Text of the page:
Because the largely non-violent youth movement was changing US perceptions, we had wind in our sails. We didn't need to introduce people to the Palestinians and the injustices they were facing - they saw it on TV every night.

That was then…

* * *

…and now:

The last 30 years have been difficult for supporters of Palestinian rights. The Oslo process created expectations that "peace was at hand" and then, after a few years, dashed these hopes to the ground.

Israeli propaganda, helped by US politicians, worked overtime to regain lost ground by blaming the Palestinians for the failure of peace-making efforts.

Additionally, the tumultuous events of the past two decades have caused attention to be focused on areas other than Palestine - the war in Iraq, the Arab Spring, an emboldened Iran and bloody regional conflicts. Especially those in Syria and Yemen - all have become matters of deep concern.

In spite of all this, the elements of a successful campaign for Palestinian rights are present and, in many ways, stronger than they were 30 years ago.

The elements of a successful campaign for Palestinian rights are present and, in many ways, stronger than they were 30 years ago

What comes through clearly in polling on US public opinion is that there is a deep partisan divide on the Israeli/Palestinian issue, with key demographic groups increasingly more supportive of Palestinian rights and antagonistic to hardline Israeli policies.

In some ways, the Netanyahu/Trump "marriage" has also helped to fuel the partisan divide. A Pew poll from earlier this year found that support for Palestinians far surpasses support for Israel among self-described "progressive" and "liberal" voters. And a recent Gallup poll shows that only 17 percent of Democrats now have a favourable view of the Israeli leader.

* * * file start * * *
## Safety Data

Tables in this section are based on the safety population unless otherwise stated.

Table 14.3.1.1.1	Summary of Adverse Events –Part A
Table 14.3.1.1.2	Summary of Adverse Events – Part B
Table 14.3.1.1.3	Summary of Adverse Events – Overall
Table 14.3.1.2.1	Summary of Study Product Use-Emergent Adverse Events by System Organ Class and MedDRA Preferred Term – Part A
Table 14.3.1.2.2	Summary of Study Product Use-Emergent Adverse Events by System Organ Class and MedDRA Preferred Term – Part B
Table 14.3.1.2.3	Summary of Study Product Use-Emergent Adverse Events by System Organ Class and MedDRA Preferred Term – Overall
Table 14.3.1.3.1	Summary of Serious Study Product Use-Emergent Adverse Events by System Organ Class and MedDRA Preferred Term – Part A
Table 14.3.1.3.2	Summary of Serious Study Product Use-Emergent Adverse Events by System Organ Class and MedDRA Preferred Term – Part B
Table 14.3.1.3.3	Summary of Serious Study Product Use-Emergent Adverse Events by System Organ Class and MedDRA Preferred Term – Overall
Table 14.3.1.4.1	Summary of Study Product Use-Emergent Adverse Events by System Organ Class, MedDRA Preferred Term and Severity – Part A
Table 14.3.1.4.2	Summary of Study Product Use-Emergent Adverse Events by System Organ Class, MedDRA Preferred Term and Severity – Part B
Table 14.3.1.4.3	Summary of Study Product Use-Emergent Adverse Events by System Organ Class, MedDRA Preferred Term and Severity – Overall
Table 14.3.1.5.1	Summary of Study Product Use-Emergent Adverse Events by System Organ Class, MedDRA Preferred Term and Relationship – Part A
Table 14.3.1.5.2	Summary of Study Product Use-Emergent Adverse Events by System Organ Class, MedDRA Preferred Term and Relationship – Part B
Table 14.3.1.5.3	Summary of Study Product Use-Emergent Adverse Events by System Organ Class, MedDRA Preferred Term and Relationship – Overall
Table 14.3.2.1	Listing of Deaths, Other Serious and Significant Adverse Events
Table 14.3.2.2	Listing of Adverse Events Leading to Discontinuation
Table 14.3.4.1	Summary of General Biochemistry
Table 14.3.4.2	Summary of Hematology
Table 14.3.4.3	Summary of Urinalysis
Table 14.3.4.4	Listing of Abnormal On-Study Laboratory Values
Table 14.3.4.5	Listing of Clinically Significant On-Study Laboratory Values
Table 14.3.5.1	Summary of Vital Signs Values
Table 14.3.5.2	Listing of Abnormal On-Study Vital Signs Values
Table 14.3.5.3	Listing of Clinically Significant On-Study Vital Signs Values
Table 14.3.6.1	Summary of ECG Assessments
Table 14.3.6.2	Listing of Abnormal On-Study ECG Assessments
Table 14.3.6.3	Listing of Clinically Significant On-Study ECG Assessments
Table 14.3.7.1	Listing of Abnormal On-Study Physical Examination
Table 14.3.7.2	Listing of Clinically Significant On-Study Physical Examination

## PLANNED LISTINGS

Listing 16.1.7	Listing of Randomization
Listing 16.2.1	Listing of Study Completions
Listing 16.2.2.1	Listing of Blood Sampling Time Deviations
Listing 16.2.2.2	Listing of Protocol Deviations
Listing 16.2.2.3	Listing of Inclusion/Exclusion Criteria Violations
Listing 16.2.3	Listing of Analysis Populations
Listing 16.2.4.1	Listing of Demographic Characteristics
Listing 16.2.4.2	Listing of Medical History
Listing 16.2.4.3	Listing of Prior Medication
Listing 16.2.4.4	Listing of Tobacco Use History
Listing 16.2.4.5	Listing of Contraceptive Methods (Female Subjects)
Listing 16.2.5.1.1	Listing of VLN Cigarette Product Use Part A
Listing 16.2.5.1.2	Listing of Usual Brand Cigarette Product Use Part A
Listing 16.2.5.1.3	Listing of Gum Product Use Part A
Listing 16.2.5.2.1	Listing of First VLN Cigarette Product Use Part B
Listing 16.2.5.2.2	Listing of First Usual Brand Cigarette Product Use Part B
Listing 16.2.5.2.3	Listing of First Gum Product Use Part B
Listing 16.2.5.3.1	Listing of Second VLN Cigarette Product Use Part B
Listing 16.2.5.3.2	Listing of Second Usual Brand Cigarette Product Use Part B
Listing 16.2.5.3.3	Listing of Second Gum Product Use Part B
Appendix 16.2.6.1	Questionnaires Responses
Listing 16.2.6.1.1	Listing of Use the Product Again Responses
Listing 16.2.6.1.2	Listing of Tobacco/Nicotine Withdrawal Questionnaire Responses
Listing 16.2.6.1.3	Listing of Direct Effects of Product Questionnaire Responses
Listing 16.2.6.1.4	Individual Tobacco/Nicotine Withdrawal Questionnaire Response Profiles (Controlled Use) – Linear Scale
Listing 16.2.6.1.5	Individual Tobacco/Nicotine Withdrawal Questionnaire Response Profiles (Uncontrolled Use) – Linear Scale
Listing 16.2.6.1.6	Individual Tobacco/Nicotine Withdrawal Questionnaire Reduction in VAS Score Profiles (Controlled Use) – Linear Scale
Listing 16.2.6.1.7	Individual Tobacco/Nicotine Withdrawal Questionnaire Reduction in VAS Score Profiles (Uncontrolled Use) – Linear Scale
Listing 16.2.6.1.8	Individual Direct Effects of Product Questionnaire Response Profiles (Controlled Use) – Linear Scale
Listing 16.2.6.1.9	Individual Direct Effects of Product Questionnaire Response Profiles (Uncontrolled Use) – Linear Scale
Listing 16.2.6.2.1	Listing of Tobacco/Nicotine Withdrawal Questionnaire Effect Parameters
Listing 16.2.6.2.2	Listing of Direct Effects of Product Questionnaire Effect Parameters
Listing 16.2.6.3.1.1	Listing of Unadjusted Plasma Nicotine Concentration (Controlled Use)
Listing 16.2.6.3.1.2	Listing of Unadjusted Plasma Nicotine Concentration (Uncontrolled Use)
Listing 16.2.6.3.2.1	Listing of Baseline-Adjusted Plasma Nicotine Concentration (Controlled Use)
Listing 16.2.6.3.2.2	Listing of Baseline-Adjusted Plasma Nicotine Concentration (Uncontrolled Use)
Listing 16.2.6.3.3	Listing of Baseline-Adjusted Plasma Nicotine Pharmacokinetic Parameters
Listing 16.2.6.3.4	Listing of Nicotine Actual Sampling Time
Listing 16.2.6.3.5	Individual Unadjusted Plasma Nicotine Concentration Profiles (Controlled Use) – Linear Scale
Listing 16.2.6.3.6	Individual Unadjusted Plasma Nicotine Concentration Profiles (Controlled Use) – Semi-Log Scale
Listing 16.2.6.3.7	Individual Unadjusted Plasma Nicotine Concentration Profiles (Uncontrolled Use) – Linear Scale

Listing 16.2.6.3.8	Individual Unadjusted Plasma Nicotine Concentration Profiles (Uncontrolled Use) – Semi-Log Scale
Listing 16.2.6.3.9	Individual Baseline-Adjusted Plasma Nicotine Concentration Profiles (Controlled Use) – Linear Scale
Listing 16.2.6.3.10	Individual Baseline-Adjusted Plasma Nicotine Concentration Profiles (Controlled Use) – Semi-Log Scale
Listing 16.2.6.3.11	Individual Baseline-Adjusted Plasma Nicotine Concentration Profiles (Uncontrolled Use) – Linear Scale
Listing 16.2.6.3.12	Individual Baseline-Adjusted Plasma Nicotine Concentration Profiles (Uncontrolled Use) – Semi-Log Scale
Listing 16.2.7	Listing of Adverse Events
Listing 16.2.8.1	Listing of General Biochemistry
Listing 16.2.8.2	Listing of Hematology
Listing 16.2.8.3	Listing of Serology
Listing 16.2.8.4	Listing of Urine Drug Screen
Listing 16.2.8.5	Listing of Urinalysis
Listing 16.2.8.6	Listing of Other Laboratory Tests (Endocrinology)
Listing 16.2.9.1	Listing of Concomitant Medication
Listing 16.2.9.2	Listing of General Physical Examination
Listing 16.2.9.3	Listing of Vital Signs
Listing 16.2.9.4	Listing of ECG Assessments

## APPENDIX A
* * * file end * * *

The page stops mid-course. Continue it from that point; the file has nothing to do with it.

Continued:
At the same time, our capacity is greater than ever with stronger and better organised groups in the Arab, Jewish, Black, and student communities ready to act for Palestinian rights.

Read more: Fighting antisemitism should not mean silencing the Palestinian struggle

Should Bernie Sanders run again for president, his leadership will help to empower this coalition, as he did in 2016 when for only the second time in history, we had a debate on Palestinian rights.

But even if Bernie chooses not to run, the movement is substantial enough and the changes in the views of Democrats are significant enough to force the issue onto the table - and cause at least one, if not more than one, candidate to see this as an issue worth embracing.

All that is left is a commitment and focused effort to bring our energy and our movement directly into the political arena and to embrace a strategy to move the Palestinian issue forward in 2020.

The strategy will not be the same as the one we used in 1988, but the conditions are there to ensure that the debate can happen again in 2020.

James J. Zogby is the president of the Arab American Institute.

Follow him on Twitter: @jjz1600

This article was originally published by our friends at Lobelog.

Opinions expressed in this article remain those of the author and do not necessarily represent those of The New Arab, its editorial board or staff.